Spring 2023 - GEOG 221 D100

Economic Worlds (3)

Class Number: 2507

Delivery Method: In Person


  • Course Times + Location:

    Tu 2:30 PM – 4:20 PM
    BLU 11901, Burnaby

  • Exam Times + Location:

    Apr 17, 2023
    8:30 AM – 11:30 AM
    WMC 3220, Burnaby

  • Instructor:

    Rosemary-Claire Collard
    Office: RCB 7224
    Office Hours: (tentative): Tuesdays 11am-noon and Thursdays 1-2pm
  • Prerequisites:

    GEOG 100.



The fundamentals of economics geography, the study of the forces that shape the arrangement of economic activity in the real world. Breadth-Social Sciences.


This course introduces several on the ground economic geographical processes and the models and theories that try to explain them. These are processes that we all participate in or bump up against all the time – like watching towering container ships unloading at one of Vancouver’s port terminals, buying a t-shirt at Walmart, doing the dishes at home, or working part-time serving caffeine-hungry customers in a coffee shop. In this course we ask how these and other seemingly mundane economic processes came to be, how they shift and move, and what their effects are for people, places and ecologies. The overarching theme of the course is economic inequality and how economic inequality plays out spatially in repetitive distributions of wealth, industry, and jobs (and what kind of jobs). Why does inequality persist – and in some places and not others? After introducing the theme of inequality as it is addressed in economic geography, the rest of the course carries this theme through several general sectors of the economy: the extraction of primary goods; manufacturing; trade and circulation; and retail and services. Throughout, we also pay attention to collective struggles for equality.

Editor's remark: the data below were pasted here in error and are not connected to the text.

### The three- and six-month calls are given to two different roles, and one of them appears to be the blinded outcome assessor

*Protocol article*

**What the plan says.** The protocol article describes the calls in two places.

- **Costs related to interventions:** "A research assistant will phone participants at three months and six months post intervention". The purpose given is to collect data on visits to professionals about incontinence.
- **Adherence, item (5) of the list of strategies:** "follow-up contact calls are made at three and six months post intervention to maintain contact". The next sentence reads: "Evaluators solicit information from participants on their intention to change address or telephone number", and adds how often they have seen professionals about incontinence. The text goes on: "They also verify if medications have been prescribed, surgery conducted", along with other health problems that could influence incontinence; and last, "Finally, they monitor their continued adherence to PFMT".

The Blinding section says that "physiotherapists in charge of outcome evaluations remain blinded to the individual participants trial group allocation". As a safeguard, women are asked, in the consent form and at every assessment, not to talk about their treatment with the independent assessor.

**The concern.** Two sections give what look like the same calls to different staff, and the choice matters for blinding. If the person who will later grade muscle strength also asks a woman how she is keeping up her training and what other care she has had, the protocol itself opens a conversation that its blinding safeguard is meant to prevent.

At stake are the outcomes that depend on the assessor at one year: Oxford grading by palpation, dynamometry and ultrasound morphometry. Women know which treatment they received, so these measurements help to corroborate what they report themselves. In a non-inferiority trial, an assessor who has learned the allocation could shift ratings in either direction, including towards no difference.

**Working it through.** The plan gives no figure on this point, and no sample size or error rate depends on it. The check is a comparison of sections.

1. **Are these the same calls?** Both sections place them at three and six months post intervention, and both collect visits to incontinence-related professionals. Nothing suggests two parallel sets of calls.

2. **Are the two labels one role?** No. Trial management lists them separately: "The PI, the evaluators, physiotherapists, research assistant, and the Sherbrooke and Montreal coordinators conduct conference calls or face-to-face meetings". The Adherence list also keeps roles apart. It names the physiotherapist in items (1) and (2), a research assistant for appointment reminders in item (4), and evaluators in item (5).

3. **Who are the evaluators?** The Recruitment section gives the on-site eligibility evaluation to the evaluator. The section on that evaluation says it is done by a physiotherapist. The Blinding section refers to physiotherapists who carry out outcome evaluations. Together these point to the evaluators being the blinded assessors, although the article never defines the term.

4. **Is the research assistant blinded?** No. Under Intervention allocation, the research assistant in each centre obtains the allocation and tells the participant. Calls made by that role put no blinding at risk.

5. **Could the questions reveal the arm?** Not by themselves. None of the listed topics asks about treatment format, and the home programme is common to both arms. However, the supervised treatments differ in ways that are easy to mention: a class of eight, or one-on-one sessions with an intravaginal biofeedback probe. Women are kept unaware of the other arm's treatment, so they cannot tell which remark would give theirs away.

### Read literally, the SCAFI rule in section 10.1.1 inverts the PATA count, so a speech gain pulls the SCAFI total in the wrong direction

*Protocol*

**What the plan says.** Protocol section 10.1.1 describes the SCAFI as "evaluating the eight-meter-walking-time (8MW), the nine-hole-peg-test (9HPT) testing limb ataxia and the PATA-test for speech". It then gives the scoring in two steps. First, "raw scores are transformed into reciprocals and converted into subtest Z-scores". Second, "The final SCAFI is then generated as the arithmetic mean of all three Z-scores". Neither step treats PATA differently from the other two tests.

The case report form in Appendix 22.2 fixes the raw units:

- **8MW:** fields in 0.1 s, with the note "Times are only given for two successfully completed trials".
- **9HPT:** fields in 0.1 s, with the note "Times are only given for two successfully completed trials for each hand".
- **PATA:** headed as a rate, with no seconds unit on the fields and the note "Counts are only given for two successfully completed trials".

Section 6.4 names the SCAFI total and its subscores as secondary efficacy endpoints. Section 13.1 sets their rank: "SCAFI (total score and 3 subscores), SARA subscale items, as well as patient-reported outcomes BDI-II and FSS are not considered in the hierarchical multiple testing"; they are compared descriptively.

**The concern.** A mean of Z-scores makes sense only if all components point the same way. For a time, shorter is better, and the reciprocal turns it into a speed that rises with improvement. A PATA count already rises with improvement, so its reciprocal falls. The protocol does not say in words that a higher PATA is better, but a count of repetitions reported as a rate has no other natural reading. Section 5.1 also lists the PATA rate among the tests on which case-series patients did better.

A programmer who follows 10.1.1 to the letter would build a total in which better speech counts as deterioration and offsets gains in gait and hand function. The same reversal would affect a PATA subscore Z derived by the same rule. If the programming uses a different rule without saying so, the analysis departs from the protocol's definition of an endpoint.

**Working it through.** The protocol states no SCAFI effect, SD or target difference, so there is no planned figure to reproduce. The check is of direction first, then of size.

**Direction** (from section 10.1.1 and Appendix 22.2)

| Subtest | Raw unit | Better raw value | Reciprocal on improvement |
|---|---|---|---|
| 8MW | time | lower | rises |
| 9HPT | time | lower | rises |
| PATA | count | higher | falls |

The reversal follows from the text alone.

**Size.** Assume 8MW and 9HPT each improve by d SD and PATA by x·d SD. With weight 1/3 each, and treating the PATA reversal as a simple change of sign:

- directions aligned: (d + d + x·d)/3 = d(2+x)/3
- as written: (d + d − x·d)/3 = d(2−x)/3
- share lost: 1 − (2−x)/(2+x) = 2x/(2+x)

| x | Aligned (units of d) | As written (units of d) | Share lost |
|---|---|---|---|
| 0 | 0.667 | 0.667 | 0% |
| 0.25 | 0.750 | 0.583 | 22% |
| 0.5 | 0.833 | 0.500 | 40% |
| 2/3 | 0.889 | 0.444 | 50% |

*There will be no tutorials during the first week of class


  • In-class mid-term exam 20%
  • Mini-assignments 15%
  • Commodity chain research project, paper and presentation (in tutorial) 25%
  • Final exam 25%
  • Tutorial attendance, preparation and participation 15%


Evaluation (tentative)

Grading scale

A+       90-100

A         85-89

A-        80-84 

B+       76-79

B         72-75

B-        68-71

C+       64-67

C         60-63  

C-        55-59

D         50-54

F          0-49



No required course textbook


Your personalized Course Material list, including digital and physical textbooks, are available through the SFU Bookstore website by simply entering your Computing ID at: shop.sfu.ca/course-materials/my-personalized-course-materials.

Registrar Notes:


SFU’s Academic Integrity website http://www.sfu.ca/students/academicintegrity.html is filled with information on what is meant by academic dishonesty, where you can find resources to help with your studies and the consequences of cheating. Check out the site for more information and videos that help explain the issues in plain English.

Each student is responsible for his or her conduct as it affects the university community. Academic dishonesty, in whatever form, is ultimately destructive of the values of the university. Furthermore, it is unfair and discouraging to the majority of students who pursue their studies honestly. Scholarly integrity is required of all members of the university. http://www.sfu.ca/policies/gazette/student/s10-01.html